Last June the French privacy authority (CNIL) fined French ad tech giant Criteo €40m for failing to honor user consent to tracking. In December the Amsterdam District Court also issued a ruling against Criteo which was later confirmed on appeal.
These cases are a big deal. Criteo is a large ad tech multinational that controls personal data from millions of Internet users. But most importantly, the reasoning behind the decision is a departure from the past and may very well send waves across several industries, including ad tech and web analytics,
Here is what the cases are all about, and why they could open up new opportunities for action against illegal tracking.
- What are the cases about?
- Who must deal with consent?
- The “Criteo doctrine”: a deeper look
- Joint controllers
- The allocation of responsibilities
- The effective protection of rights
- What does this mean for web analytics?
- Final words
What are the cases about?
So far, there are three decisions against Criteo:
- two privacy NGOs (Privacy International and noyb) filed a complaint with the French privacy watchdog (CNIL) claiming that websites were illegally placing Criteo cookies. This complaint was decided in June 2023 and resulted in a €40M fine for the company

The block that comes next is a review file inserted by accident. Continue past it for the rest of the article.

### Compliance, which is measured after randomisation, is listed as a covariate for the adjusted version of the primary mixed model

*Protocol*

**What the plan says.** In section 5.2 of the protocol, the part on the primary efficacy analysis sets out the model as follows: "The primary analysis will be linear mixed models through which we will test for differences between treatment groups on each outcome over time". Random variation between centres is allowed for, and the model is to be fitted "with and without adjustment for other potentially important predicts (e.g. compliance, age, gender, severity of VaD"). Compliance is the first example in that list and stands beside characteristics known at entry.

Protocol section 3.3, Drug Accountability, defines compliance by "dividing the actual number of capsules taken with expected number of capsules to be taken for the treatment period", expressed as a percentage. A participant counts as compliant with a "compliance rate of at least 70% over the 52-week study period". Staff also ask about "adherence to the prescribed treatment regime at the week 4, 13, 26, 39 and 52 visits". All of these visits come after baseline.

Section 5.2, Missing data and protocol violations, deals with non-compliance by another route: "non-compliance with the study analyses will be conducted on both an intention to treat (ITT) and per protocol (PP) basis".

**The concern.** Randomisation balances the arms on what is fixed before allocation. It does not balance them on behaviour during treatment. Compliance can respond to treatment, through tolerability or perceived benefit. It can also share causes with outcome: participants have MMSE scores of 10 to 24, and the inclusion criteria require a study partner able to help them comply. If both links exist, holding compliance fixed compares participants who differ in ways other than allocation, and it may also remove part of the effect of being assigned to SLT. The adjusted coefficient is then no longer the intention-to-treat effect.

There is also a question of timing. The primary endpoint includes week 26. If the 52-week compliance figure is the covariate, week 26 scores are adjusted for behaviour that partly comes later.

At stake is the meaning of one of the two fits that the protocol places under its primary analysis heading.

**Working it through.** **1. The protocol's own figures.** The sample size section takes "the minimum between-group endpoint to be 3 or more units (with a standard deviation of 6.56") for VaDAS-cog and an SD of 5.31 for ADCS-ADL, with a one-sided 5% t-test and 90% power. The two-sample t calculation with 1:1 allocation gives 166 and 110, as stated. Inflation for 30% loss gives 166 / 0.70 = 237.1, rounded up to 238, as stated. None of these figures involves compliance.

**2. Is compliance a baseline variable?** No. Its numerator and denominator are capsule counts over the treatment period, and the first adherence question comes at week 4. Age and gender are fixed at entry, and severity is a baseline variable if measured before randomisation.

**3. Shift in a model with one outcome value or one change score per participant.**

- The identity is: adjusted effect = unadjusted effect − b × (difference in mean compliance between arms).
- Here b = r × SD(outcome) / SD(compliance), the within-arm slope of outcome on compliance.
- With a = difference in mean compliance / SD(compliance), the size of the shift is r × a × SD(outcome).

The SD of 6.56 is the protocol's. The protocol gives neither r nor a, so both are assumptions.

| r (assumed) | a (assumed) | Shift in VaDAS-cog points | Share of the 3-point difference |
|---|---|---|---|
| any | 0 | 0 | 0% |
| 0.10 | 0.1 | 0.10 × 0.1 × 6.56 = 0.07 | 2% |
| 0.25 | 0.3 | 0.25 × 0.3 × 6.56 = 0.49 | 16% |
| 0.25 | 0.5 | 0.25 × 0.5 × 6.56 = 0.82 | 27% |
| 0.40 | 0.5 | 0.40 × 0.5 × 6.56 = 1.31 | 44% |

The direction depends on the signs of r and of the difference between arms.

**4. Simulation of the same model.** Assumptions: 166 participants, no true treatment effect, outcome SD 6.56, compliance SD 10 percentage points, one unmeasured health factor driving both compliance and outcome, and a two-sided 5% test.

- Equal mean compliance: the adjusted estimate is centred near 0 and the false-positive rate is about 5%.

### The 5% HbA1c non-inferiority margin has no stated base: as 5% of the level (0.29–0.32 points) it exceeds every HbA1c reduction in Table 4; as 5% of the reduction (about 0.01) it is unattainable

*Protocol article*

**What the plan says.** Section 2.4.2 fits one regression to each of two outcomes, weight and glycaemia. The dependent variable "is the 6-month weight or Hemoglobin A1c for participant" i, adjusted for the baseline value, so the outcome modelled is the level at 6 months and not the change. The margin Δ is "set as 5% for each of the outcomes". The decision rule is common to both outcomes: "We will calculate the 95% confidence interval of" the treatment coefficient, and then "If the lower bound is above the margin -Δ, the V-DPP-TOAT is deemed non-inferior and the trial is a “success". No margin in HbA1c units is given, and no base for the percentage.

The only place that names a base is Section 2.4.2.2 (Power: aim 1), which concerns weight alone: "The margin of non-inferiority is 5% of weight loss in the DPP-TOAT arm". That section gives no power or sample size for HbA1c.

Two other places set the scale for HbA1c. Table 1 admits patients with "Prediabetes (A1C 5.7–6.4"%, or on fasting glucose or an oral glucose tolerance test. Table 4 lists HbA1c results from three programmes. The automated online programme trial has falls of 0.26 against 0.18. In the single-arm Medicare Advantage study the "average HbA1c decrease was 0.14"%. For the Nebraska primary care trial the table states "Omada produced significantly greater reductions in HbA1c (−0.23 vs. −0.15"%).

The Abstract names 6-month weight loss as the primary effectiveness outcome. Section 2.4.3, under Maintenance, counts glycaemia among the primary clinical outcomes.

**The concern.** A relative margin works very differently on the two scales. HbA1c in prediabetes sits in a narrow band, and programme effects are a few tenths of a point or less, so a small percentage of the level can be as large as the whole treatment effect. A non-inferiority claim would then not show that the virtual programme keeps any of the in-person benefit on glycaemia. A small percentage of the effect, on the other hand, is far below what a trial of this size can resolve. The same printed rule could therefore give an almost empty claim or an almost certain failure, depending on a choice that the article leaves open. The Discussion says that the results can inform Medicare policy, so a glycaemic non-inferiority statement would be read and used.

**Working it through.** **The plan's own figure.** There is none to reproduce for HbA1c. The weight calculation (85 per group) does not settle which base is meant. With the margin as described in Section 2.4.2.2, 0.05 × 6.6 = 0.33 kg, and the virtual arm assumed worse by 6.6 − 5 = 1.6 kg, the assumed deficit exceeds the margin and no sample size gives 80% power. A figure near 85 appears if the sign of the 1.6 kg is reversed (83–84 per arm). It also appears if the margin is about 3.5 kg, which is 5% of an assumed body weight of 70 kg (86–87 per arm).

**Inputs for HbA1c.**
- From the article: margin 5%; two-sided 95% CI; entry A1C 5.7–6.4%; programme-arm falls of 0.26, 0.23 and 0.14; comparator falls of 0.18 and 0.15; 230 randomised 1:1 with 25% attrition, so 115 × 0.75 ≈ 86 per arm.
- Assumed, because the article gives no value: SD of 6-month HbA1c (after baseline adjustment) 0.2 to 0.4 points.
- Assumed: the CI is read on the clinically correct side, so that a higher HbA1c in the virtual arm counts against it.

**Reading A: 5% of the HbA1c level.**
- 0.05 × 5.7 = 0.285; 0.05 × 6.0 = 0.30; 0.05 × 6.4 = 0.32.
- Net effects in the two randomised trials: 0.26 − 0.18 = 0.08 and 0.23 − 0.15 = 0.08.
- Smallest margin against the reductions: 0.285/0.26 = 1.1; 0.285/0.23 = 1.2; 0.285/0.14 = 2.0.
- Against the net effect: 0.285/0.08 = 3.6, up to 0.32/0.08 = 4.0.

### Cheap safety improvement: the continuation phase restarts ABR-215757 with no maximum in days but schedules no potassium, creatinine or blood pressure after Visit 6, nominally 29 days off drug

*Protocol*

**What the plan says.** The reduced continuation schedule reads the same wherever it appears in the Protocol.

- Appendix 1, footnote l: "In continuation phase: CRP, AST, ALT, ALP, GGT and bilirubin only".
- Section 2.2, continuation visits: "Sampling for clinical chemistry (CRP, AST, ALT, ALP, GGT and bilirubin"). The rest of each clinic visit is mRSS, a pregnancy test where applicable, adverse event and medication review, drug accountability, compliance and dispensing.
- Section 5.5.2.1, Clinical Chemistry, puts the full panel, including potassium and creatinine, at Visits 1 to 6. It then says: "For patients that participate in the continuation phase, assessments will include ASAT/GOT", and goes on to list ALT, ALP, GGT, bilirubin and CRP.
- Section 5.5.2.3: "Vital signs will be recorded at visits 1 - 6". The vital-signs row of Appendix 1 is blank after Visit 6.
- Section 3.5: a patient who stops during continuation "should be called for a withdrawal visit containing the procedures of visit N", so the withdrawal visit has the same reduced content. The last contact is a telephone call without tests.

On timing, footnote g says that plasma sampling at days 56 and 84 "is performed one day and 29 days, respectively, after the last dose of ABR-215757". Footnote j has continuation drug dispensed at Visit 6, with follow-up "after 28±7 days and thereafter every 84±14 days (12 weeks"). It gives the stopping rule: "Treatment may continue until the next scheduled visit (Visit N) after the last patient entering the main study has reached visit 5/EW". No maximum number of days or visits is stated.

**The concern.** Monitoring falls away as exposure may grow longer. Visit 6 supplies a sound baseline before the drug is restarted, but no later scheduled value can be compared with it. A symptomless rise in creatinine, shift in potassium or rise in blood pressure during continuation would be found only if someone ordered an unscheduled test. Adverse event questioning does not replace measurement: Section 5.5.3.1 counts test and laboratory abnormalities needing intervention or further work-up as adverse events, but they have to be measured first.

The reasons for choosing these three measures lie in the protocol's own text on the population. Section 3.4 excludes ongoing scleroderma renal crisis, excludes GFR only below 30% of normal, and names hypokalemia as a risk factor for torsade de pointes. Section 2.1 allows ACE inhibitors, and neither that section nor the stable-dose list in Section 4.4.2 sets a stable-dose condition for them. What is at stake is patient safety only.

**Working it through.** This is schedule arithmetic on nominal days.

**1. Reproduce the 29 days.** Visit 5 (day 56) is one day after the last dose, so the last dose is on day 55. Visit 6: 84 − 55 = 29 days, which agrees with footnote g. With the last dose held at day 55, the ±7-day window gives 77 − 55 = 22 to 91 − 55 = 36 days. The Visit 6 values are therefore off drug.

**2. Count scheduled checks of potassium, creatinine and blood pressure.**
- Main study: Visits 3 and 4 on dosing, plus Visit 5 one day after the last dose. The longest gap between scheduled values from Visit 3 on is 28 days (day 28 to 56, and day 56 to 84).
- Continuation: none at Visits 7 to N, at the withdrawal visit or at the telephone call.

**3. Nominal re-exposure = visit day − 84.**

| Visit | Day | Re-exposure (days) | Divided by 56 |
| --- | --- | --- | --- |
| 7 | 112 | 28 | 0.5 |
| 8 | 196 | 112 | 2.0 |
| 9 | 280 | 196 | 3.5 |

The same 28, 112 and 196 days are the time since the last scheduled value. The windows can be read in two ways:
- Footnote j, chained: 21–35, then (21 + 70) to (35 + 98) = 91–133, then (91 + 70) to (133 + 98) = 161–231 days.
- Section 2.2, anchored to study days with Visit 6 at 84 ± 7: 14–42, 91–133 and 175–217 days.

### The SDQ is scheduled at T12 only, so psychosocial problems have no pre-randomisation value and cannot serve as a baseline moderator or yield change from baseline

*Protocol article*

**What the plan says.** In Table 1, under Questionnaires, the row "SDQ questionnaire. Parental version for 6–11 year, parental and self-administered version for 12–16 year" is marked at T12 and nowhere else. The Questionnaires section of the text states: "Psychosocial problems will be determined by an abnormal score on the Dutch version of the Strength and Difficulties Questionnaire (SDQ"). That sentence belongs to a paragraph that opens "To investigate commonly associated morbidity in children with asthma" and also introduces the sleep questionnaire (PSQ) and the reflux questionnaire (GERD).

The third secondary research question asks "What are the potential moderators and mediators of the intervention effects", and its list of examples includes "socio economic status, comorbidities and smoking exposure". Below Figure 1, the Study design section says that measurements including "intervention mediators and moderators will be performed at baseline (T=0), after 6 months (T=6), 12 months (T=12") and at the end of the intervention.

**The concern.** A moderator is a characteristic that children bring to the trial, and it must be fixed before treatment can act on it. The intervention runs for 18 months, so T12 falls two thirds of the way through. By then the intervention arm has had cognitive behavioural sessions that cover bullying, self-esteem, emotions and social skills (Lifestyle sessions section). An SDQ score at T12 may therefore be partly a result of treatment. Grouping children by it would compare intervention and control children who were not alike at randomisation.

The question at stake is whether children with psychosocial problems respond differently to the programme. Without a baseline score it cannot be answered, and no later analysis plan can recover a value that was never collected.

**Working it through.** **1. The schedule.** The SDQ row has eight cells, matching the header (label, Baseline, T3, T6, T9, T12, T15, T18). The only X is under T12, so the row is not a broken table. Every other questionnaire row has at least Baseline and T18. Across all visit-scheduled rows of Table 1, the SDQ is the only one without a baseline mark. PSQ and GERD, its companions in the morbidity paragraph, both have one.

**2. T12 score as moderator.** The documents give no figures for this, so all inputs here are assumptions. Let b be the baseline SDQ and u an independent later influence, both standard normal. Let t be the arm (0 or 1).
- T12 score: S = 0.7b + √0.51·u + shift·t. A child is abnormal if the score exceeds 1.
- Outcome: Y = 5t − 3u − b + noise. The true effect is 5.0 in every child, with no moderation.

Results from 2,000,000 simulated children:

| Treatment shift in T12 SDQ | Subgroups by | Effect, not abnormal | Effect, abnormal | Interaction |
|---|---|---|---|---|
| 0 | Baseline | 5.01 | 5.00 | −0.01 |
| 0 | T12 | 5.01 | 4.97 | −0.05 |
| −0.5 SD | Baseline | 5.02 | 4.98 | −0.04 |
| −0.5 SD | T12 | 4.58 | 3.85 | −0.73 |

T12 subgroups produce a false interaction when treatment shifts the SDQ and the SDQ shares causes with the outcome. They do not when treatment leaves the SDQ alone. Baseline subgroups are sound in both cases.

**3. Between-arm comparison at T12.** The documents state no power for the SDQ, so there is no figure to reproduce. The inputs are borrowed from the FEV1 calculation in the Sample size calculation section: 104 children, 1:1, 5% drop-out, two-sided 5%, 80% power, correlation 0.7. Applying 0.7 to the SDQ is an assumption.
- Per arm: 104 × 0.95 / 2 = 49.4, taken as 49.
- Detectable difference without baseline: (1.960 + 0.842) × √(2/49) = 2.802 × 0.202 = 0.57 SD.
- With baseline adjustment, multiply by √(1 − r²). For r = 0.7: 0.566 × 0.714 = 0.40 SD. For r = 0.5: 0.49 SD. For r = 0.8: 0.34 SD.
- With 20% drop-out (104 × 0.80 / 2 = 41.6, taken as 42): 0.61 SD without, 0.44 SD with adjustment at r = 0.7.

- a Dutch citizen brought the same case in the Amsterdam District Court, resulting in an order to stop placing cookies and deleting the data already collected
- the District Court’s decision was later confirmed on appeal.
All the cases revolve around the unauthorized use of tracking cookies. Several popular websites used Criteo’s cookies for advertising purposes. This was done without consent, in breach of the GDPR and the ePrivacy Directive.
These look like standard cookie cases: someone realized they were tracked without their consent, took legal action, and won. But what makes these cases special is that the websites- not Criteo- placed the cookies. Criteo was held responsible for cookies written by its customers, and this is a big, big deal.
Who must deal with consent?
It is very common for ad tech and web analytics services providers to “offload” the compliance work to their customers- that is, to the websites that use the service.
For instance, let’s say your website uses Google Analytics. Google Analytics uses tracking cookies, which require consent under EU law. This is not Google’s problem: per Google Analytics’ Term of Service, it is up to you to implement Google Analytics in a compliant way (which includes making sure it only writes cookies after visitors accepts them). If you mess this up, you are violating the law, not Google.
This allocation of responsibilities is one of the reasons the Internet has become a cesspool of illegal tracking. Ad tech giants such as Google and Meta provide the Internet with powerful and invasive tracking tools but cannot be held accountable for their misuse. So, users and privacy advocates can only fight back against tracking by going after individual websites, in an endless and largely pointles game of whack-a-mole.